Home » Culture, News, Science » Can open access journals harm scientists and scholars at small institutions?

Can open access journals harm scientists and scholars at small institutions?

It seems unfair that the public must pay to see the results of tax-funded research, published n journals. Jerry “Why evolution is true” Coyne writes,

It has always galled me that although the taxpayers (whose hard-earned dollars are distributed to scientists largely through the National Science Foundation and the National Institutes of Health) fund our work, scientific journals can nevertheless make taxpayers cough up large sums to view the results of that research. That’s unconscionable by anyone’s lights.

However, one scientist who works at a small university writes to point out another aspect, not always realized: Open access journals transfer the financial burden from the readers, who no longer pay, to the authors. The burden of the extra expense is much heavier for a small institution than a large one, if it supports academic publishing.

Our correspondent notes that page charges for journals to which his work is relevant are now typically $1000.00 to $2000.00. His publication is stalled at present on that account.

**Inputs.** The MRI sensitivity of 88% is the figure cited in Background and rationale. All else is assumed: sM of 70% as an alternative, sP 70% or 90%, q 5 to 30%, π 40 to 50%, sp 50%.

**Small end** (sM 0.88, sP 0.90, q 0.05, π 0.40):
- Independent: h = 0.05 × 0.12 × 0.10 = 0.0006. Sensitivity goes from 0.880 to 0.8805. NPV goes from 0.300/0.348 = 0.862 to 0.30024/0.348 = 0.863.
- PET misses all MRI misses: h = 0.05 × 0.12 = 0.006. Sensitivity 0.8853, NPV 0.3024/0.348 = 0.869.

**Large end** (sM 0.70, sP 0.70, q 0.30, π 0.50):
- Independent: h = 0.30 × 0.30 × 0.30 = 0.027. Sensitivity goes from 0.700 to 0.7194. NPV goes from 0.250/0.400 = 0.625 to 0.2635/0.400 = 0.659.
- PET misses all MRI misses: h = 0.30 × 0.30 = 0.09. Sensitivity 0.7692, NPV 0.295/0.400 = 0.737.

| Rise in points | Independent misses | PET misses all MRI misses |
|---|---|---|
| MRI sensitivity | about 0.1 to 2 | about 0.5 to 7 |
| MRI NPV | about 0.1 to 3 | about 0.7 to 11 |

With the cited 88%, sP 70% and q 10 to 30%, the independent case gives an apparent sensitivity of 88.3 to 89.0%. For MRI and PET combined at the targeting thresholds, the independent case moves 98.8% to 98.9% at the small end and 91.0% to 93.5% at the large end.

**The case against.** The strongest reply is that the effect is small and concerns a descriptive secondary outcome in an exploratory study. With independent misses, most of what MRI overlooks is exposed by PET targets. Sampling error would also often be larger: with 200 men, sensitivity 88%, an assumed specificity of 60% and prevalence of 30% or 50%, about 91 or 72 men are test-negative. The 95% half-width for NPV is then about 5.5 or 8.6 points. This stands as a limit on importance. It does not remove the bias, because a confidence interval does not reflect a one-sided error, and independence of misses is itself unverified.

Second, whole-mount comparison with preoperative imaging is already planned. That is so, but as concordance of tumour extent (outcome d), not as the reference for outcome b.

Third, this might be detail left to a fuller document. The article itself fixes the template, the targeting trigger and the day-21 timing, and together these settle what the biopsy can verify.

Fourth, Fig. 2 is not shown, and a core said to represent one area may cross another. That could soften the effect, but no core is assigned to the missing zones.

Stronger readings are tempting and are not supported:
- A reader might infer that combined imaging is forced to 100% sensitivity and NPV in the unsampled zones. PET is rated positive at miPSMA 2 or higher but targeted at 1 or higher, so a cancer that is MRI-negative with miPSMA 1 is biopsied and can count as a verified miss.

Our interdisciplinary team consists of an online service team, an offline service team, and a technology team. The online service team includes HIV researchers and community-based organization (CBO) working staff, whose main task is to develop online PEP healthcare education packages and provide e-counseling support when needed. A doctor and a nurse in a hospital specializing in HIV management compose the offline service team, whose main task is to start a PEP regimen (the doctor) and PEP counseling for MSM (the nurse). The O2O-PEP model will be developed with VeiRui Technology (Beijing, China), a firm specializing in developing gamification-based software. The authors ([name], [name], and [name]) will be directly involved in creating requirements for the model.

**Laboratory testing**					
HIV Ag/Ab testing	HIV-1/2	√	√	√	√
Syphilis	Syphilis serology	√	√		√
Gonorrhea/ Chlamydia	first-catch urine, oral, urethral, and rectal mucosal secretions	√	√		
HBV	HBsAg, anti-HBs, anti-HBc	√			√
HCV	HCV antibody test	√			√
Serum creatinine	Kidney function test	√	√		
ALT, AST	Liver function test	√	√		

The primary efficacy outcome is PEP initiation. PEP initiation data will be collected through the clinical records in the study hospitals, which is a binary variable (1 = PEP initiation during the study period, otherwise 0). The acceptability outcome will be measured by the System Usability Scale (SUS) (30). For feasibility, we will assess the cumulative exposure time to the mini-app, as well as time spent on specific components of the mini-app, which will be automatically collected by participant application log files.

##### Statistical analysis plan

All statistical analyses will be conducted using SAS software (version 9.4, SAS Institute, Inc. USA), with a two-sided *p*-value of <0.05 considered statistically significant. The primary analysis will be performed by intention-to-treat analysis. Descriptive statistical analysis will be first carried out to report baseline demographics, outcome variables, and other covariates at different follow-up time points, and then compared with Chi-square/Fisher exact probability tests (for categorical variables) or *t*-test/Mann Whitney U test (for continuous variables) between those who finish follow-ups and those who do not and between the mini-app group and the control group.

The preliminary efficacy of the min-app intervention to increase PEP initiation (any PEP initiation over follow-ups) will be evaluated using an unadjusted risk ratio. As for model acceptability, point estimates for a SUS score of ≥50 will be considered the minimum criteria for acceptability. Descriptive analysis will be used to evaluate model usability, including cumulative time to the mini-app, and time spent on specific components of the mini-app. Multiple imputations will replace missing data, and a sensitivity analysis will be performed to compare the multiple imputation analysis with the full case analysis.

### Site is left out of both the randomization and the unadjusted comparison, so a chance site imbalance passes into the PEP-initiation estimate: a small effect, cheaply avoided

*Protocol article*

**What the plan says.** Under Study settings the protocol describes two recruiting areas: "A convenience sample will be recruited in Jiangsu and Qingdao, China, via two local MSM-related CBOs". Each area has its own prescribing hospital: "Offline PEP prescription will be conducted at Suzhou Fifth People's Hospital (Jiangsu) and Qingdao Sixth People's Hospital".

Jerry Coyne, by contrast, is at the University of Chicago, which could probably just buy the journal and present it to him as a toy.

One low-administration solution is for alumni of small institutions to target giving to pay for page charges, to help even the odds that their scientists’ work will see print.

Incidentally, the Biologic Institute’s ID-friendly journal, BIO-Complexity, has author-friendly policies:

Author Fees

Authors of *Research Articles* and *Critical Reviews* (except those solicited by the journal) will be asked, upon manuscript acceptance, to pay an Article Publication Fee of 500 USD/400 EUR, which covers the cost of processing a typical manuscript.

On consultation with authors, *BIO-Complexity* will reduce or waive the Article Publication Fee if insufficient funds are available to pay it. To prevent funding constraints from having any influence on how a manuscript is handled, authors are not asked about their ability to pay until after their manuscript has been accepted for publication.”

Follow UD News at Twitter!

  • Delicious
  • Facebook
  • Reddit
  • StumbleUpon
  • Twitter
  • RSS Feed

Leave a Reply